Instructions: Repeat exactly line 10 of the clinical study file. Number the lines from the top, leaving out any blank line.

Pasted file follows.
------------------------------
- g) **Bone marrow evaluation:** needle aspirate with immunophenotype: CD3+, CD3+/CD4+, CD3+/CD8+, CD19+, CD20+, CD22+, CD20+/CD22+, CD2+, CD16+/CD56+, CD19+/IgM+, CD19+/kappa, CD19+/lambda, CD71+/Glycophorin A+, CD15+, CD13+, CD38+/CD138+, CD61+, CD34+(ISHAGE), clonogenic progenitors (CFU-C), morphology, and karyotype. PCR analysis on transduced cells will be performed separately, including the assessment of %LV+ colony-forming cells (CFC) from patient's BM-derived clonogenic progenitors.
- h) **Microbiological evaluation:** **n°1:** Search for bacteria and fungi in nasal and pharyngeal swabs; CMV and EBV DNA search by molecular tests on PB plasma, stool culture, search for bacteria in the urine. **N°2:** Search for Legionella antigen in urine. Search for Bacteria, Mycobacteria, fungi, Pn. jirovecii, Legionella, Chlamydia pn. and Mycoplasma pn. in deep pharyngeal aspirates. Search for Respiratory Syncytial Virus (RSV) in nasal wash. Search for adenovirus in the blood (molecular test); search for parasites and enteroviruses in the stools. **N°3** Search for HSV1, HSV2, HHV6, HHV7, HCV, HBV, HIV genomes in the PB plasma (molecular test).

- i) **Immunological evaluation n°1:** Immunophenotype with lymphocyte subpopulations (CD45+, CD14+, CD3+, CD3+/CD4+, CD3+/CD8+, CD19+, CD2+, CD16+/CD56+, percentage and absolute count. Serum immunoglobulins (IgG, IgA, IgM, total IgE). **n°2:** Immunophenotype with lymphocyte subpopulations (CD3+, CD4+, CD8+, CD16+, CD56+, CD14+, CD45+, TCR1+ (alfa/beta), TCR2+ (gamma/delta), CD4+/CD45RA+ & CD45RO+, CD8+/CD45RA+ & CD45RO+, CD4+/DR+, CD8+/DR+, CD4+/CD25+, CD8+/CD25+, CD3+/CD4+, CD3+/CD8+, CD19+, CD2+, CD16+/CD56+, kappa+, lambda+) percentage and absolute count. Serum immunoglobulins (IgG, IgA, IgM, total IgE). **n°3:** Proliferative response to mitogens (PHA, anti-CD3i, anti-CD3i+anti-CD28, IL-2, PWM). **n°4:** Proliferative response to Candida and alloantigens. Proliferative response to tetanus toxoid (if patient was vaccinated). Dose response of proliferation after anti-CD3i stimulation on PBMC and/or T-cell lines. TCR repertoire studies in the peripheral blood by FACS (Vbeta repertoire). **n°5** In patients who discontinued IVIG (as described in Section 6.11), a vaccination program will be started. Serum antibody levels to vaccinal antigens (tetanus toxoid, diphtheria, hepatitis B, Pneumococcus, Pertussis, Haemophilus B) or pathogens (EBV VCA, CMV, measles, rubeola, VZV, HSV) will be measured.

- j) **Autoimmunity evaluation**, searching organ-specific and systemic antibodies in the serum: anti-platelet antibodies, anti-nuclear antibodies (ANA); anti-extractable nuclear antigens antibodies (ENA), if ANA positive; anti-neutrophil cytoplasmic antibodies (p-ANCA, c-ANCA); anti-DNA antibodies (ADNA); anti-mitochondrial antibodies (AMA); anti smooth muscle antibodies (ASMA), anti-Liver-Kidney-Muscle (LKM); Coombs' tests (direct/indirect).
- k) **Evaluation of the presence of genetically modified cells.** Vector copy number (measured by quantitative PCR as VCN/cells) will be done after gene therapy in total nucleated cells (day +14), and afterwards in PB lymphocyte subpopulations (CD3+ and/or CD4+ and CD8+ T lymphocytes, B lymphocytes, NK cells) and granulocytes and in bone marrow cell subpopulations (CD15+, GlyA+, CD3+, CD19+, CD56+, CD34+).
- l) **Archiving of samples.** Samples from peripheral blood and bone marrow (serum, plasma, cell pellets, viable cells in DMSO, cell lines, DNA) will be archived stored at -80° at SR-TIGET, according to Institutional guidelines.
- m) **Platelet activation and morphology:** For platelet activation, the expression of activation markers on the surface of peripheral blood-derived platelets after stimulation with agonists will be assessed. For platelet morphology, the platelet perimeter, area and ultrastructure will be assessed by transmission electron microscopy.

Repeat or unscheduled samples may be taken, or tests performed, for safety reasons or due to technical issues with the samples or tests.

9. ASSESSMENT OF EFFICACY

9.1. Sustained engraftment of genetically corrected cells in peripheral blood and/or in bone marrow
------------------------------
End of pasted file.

9.1. Sustained engraftment of genetically corrected cells in peripheral blood and/or in bone marrow